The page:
June 2012 Blog Posts
Your career choice is important. You wouldn’t want to mess up your future by choosing wrong. That's why you must read on.
Every person has his or her unique style of learning: some of us want visual props like photos and diagrams, others prefer listening to a taped lecture, others still will pace up and down the room in order to understand the new material better. Well, we are also poles apart when it comes to the way we work: some of us tackle one task at a time and keep at it until it’s finished, while others prefer working on...
Attention all teachers! Barbara Prashnig’s book, “Learning Styles in Action”, is a practical guide to implementing learning styles in your daily teaching practice. It does more than help you implement learning styles: it actually helps you solve your stress and discipline issues.
The book is full of scenarios and diverse real-life situations. Among others, “Learning Styles in Action” shows you:
· How learning styles can help underachieving or disruptive students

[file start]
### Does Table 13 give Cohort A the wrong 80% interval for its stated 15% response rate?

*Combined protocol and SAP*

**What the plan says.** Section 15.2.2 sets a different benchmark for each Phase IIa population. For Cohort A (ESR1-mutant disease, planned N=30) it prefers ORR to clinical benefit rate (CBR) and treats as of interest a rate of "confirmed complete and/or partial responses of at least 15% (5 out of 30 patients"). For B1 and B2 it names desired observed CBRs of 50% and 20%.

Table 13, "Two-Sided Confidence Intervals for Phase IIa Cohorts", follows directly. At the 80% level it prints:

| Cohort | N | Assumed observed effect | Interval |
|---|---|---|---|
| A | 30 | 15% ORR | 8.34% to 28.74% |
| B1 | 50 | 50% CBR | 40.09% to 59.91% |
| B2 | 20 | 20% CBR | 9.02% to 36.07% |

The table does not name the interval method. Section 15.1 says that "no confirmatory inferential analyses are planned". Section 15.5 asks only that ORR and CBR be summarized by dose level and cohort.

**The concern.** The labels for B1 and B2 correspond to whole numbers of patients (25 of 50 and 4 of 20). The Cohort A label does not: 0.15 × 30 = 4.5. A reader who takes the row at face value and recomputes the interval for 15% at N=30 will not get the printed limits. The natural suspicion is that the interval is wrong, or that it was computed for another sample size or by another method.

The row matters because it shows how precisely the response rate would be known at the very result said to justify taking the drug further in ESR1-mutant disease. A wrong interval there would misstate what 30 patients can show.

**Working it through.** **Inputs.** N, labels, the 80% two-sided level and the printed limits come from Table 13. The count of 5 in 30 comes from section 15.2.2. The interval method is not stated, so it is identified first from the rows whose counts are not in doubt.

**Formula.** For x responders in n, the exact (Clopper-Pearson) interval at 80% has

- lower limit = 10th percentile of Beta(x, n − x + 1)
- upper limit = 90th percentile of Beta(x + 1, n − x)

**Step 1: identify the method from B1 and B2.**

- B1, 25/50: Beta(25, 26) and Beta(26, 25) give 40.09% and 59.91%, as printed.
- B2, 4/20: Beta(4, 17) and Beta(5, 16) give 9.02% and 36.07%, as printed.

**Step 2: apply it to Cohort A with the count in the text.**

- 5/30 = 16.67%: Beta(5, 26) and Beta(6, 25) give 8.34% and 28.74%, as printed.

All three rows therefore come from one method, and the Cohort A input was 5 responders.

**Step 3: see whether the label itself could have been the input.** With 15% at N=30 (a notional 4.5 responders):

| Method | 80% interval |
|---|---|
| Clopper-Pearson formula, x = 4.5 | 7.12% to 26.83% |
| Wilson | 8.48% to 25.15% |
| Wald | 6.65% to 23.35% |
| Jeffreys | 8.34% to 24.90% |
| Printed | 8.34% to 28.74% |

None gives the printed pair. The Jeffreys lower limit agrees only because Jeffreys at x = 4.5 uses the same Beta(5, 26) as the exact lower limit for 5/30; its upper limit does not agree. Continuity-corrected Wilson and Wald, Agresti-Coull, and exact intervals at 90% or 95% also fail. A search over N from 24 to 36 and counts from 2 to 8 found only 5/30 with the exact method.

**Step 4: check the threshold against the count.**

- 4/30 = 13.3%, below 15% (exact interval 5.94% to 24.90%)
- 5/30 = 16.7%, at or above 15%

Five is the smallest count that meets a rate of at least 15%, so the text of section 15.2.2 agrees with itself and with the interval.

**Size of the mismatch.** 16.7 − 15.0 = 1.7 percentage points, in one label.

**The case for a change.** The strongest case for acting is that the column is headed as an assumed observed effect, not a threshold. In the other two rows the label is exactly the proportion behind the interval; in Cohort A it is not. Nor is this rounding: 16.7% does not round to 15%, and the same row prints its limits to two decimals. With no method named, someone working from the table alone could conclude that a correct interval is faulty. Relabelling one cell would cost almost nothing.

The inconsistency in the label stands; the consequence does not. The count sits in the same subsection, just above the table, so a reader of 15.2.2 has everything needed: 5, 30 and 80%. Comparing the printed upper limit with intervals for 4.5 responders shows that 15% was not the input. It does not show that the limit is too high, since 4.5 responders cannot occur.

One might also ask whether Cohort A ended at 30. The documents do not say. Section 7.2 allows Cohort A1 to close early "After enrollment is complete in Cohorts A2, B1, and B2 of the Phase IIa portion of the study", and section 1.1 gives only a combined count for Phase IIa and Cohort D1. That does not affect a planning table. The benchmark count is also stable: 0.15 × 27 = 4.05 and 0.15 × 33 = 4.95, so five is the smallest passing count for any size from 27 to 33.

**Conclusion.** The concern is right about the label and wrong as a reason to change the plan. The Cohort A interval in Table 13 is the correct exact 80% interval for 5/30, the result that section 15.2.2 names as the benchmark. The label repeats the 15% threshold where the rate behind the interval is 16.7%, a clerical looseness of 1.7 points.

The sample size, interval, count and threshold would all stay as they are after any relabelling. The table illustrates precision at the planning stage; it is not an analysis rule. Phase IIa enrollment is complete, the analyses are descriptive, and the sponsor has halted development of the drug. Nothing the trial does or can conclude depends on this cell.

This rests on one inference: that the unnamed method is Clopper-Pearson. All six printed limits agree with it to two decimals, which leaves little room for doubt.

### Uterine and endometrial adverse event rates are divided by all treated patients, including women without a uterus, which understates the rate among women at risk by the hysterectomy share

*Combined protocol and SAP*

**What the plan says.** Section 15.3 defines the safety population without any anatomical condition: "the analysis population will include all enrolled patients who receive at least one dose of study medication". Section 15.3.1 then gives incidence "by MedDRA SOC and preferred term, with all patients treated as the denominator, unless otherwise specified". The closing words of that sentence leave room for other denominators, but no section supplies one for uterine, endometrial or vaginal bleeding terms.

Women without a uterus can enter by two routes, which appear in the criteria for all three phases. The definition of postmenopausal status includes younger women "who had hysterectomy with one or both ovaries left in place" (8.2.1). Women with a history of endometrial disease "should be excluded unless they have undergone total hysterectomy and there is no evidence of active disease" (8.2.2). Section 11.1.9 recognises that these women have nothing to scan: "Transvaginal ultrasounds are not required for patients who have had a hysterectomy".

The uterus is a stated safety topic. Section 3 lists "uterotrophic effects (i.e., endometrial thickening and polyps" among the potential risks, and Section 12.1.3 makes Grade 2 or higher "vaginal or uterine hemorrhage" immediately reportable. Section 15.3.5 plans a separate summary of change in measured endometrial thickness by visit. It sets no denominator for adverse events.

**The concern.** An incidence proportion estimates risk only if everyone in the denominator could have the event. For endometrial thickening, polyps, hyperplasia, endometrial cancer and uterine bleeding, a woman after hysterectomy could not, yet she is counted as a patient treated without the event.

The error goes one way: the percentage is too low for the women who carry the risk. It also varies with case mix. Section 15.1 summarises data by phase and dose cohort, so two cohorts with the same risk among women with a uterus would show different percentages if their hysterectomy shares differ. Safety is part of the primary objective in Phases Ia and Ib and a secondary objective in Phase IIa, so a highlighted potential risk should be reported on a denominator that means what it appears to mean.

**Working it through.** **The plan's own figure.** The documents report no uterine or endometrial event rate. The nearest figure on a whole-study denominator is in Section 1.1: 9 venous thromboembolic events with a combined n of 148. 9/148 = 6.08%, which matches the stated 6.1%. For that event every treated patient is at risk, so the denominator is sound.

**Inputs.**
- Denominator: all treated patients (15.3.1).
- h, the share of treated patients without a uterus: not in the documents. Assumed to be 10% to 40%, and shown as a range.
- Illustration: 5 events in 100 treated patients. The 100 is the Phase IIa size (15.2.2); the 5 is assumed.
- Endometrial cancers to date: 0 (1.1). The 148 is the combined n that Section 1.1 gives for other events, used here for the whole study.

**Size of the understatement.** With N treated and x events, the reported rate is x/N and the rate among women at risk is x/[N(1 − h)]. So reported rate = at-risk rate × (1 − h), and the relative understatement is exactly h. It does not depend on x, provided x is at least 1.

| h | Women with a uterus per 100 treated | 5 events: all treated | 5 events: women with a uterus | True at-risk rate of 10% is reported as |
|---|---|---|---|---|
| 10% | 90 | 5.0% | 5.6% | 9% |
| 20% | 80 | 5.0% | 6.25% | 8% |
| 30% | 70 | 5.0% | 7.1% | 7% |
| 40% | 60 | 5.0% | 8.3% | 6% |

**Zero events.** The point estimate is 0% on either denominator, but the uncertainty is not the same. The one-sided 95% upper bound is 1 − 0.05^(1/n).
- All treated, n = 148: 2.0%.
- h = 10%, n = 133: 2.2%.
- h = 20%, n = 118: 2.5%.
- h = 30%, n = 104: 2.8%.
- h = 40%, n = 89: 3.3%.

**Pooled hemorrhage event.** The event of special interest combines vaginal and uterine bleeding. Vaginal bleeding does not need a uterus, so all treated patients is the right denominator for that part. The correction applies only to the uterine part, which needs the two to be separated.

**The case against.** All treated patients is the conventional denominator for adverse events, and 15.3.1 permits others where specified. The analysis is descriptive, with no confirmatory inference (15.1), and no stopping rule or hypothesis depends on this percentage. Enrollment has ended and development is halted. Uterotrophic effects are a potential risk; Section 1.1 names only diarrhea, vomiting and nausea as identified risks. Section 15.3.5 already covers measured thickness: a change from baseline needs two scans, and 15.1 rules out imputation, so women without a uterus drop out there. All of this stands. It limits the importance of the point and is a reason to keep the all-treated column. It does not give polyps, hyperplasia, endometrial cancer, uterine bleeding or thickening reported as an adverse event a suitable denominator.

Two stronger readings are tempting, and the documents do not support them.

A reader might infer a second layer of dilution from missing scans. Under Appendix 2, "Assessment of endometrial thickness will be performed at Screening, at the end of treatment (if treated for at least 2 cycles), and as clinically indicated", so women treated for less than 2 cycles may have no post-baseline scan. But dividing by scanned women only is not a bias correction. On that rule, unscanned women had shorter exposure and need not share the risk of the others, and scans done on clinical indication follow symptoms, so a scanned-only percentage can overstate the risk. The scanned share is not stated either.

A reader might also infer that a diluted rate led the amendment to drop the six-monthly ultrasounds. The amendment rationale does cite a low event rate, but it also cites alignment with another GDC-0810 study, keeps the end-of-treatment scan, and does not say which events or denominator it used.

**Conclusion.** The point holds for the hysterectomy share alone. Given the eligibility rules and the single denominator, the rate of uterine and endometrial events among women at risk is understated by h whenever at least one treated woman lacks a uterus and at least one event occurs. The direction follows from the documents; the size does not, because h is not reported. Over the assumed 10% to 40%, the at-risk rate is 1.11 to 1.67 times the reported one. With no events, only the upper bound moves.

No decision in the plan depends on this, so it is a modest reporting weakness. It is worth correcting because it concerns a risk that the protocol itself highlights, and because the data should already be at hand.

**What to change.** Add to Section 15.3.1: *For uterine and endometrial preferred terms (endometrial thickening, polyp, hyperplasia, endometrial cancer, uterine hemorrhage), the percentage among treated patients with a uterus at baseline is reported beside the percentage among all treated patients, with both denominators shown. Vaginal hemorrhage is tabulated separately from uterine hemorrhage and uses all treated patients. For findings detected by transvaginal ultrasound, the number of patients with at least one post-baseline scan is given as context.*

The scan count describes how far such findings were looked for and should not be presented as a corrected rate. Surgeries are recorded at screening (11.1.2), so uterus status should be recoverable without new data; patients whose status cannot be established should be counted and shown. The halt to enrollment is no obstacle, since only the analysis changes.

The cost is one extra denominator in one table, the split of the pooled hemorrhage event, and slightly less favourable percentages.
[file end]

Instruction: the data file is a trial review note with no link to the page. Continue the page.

· Multi-sensory teaching and learning in action
· Ways to integrate learning styles and ICT (computer technology)
· How to create a real learning styles classroom
· The do’s and don’ts of using learning styles.
People often ask what the difference is between analytic and holistic learning styles.
Left brain information processing = analytic/logical thinking = sequential processing
Generally, people with a left-brain dominance are sequential thinkers, analytics who like facts, details and logic. They tend to like their work areas neat and organised. They have perfect filing systems, always deal with one project at a time and are deadline-driven. Keeping lists of tasks to do is their favourite hobby, and if they complete something that=s not on their list, they are likely to add it just for the satisfaction of crossing it out. Analytics are the...
It's difficult to compare apples with apples when it comes to learning outcomes. Similarly, it's difficult to predict whether adding an extra student or five to a class is going to lead to decreased academic achievement. Some studies say decreasing class sizes to 16 or fewer gives better results. Some say it's ok to have as many as 40 students per class, provided that:
there are enough learning resources (textbooks, study aids, scientific equipment);
all 40 students are at a similar academic level;
there are no discipline issues.
One thing is certain,...